In the middle of rehearsal, a player has to leave because he has a family visitor. “Often during prison rehearsals there are unexpected delays,” Chris says. “I quickly learned that I can trust myself to get the artistic work done even if we are surprised and the class is shut down for an hour for a lost key on the other side of the prison. The well-being of the play and my actors make all the surprises and small setbacks inconsequential. As Shakespeare said, ‘The play’s the thing.’ ”

The troupe members have learned they must make a personal commitment to remain a part of the PPA cast; if one loses the privilege of participating, everyone else suffers. “This class is a motivating factor for me to watch my behavior,” Micah says.

They watch out for each other as well, even asking others to leave fellow cast mates alone out in the yard because, Fawe adds, “We need him to perform in the play!”

Ariel (Shawn), left, fools the jester Trinculo (Bobby).

PPA doesn’t just benefit the troupe members, Chris says. It also helps the prisoners who see the plays. Most are deeply moved as the play takes them imaginatively to other worlds, if only for a while.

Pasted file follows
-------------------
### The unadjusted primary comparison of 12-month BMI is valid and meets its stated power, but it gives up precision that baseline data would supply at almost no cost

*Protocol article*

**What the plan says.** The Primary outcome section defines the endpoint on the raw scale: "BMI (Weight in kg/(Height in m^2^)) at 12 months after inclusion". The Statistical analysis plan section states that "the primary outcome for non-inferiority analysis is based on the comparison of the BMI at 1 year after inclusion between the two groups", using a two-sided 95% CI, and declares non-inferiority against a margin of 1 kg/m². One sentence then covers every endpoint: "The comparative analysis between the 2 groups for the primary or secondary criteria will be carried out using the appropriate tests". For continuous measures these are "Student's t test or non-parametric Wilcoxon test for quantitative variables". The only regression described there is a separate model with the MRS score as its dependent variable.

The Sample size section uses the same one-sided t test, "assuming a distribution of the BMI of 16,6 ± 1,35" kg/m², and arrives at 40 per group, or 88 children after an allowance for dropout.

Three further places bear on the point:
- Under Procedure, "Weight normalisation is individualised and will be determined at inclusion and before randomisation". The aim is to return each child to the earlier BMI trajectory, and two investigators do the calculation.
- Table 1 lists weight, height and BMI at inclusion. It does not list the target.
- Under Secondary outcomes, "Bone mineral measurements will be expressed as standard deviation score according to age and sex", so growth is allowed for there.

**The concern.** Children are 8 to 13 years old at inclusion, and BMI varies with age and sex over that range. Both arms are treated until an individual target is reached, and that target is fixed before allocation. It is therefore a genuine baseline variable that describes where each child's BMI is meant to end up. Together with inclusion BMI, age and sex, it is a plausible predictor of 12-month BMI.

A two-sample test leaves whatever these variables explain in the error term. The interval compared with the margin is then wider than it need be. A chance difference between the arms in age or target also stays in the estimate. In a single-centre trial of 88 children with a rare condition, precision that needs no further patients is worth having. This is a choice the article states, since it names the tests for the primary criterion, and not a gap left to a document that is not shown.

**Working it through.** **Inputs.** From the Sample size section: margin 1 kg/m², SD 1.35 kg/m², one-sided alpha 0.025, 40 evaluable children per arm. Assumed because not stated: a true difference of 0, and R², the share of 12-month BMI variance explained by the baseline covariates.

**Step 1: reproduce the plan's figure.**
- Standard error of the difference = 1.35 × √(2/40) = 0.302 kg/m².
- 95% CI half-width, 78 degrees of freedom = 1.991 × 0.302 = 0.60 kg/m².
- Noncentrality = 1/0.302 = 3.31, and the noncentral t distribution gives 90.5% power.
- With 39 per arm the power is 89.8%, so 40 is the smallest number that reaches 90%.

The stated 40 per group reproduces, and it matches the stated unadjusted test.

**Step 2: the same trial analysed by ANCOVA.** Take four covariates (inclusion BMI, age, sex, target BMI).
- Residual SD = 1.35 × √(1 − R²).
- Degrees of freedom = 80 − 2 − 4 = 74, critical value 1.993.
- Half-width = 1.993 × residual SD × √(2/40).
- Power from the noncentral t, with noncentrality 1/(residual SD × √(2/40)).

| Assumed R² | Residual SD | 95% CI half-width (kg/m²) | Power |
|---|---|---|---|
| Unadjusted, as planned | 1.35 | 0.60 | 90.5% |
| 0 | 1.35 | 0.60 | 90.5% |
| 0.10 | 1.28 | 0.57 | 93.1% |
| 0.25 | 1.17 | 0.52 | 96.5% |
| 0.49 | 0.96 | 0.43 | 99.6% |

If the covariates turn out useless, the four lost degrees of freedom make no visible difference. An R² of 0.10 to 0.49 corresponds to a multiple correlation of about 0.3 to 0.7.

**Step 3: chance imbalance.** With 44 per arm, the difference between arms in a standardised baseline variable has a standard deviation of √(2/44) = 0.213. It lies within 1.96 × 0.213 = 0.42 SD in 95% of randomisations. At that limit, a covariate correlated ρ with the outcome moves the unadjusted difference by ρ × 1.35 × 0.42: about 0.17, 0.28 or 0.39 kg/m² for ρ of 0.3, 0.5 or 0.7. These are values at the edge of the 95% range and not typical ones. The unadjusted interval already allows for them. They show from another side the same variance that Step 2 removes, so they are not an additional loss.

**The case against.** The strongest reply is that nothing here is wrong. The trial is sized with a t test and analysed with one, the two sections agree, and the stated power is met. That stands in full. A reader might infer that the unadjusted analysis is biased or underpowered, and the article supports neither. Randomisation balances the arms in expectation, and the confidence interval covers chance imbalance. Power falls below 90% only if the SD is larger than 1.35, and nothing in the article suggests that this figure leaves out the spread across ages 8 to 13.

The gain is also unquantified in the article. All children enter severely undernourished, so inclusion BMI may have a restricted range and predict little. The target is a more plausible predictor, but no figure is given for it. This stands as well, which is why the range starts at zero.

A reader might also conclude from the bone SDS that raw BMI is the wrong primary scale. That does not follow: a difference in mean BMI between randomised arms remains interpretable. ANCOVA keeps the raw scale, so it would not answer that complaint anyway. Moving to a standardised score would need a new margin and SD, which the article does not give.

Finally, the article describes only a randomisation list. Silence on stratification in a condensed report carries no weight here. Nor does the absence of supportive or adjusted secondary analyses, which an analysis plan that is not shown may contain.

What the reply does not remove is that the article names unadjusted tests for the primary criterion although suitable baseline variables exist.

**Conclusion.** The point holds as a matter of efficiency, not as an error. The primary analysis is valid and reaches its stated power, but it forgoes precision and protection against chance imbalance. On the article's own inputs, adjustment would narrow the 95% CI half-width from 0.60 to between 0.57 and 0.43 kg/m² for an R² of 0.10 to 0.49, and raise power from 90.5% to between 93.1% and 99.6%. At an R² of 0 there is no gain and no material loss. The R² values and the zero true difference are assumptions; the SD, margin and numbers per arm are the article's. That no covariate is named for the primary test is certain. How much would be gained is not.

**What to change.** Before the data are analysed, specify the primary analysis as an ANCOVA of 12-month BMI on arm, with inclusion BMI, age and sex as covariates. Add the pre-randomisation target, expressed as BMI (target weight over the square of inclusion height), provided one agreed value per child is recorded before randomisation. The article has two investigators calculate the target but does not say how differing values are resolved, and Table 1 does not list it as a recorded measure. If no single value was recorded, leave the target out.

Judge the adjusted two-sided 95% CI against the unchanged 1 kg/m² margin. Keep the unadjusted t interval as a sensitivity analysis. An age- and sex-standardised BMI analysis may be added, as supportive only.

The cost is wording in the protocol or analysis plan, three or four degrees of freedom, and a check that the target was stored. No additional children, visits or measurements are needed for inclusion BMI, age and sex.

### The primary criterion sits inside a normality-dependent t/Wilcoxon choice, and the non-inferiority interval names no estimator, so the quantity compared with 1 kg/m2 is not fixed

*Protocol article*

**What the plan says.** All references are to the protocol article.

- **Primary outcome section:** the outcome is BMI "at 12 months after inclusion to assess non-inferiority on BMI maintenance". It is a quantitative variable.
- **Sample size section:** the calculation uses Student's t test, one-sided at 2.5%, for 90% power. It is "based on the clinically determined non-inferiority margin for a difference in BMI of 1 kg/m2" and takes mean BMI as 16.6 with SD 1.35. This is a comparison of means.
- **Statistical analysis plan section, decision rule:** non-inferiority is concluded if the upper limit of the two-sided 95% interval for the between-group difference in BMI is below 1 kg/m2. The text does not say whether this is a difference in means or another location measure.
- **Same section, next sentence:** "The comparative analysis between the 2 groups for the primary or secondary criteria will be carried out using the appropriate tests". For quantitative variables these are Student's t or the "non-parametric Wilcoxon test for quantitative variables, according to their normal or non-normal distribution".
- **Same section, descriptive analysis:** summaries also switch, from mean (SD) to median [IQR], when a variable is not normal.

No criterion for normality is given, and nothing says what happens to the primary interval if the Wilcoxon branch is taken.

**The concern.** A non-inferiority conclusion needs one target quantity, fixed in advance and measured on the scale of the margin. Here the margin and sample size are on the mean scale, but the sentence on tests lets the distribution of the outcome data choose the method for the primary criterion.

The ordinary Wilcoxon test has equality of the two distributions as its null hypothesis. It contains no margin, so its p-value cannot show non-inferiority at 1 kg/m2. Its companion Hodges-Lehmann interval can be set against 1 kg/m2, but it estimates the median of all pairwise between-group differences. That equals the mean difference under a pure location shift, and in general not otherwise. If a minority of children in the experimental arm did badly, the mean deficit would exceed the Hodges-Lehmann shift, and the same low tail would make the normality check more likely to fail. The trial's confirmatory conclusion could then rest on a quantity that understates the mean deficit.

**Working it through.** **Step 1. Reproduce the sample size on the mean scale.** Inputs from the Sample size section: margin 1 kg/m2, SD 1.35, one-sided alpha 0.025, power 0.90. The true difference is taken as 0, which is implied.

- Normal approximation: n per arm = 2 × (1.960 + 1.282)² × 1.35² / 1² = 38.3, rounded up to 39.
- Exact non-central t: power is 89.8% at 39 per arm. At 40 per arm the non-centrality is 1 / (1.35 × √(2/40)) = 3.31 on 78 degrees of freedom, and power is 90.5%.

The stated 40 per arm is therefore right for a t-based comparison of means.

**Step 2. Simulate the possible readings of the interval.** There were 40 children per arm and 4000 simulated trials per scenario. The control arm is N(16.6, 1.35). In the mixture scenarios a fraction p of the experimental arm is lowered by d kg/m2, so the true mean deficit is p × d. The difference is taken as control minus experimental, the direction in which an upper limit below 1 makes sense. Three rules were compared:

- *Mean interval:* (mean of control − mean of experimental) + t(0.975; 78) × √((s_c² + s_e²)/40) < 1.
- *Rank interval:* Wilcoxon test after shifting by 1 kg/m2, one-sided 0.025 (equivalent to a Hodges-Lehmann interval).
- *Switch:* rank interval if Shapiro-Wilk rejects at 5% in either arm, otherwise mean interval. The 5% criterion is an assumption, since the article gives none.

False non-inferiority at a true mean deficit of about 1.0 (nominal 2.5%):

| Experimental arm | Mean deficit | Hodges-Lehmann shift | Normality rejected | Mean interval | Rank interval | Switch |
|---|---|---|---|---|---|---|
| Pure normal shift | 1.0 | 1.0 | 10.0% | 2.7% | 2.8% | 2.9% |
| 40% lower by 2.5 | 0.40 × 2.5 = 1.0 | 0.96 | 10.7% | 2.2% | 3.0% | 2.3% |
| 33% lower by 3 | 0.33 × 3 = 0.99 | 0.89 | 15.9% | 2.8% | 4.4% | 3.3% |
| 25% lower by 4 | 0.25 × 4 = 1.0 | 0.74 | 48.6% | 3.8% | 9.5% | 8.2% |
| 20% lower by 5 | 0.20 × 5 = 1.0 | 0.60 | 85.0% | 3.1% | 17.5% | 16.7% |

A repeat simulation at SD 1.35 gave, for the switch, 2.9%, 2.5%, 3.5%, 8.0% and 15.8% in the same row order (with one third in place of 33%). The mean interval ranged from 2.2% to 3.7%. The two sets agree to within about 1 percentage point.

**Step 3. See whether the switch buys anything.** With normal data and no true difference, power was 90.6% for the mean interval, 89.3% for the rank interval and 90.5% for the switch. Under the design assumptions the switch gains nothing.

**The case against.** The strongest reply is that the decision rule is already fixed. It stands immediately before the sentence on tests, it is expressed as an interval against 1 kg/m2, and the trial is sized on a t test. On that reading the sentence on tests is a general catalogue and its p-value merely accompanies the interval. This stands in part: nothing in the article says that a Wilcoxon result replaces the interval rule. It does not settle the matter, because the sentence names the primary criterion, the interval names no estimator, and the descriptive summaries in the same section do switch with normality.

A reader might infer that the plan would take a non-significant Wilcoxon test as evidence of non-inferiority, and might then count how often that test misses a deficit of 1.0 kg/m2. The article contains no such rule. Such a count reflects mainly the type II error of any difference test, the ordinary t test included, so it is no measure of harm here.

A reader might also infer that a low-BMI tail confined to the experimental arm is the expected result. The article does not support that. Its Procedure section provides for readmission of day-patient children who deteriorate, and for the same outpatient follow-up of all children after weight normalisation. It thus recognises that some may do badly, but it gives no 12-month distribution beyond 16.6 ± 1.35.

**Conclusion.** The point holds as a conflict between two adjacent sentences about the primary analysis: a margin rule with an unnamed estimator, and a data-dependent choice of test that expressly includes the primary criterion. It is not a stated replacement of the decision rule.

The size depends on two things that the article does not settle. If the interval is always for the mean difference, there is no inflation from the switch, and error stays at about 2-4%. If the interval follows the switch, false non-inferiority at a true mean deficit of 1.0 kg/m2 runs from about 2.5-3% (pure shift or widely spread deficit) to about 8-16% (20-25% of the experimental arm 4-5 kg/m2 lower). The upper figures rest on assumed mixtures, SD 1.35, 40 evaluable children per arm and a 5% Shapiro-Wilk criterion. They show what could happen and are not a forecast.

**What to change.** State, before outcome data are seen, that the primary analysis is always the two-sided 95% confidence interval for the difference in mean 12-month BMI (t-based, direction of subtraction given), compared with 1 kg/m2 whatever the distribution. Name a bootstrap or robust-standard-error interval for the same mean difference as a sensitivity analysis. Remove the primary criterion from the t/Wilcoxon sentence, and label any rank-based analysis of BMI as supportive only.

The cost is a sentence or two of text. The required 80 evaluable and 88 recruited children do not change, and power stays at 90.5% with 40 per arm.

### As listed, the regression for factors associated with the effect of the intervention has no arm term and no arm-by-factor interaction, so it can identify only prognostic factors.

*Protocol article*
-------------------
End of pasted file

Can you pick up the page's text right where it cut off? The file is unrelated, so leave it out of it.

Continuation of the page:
“Incarcerated individuals value the gift of performance and respond with gut-level honesty,” Chris says. “The greatest compliment is when I hear: ‘I was there with you all in ancient Rome’ or ‘That battleship in the Pacific in World War II was real—I felt the waves and the warm winds—I completely forgot I was in prison.’ ”

Rehearsal continues with the work of breaking down scenes. The topic of the day is, “It’s okay to make mistakes,” and Chris repeats it as a mantra—good to know when a visitor’s black alarm falls out of a pocket and begins shrieking. The men freeze, hands in the air, faces tense with fear. The visitor mutes the alarm with apologies and everyone relaxes into nervous laughter. “That’s okay,” Jimmie says. “We need some excitement in our life.”

As rehearsal ends, the inmates gather in a circle and pile their hands together in the center. “I got your back!” they yell in synchrony. They tell each other goodbye and slowly begin to file out through the metal detector, their backs stiffening, the hard looks returning to their faces, the boyish playfulness gone.

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Photos by Evan Henningsen and Christopher Limber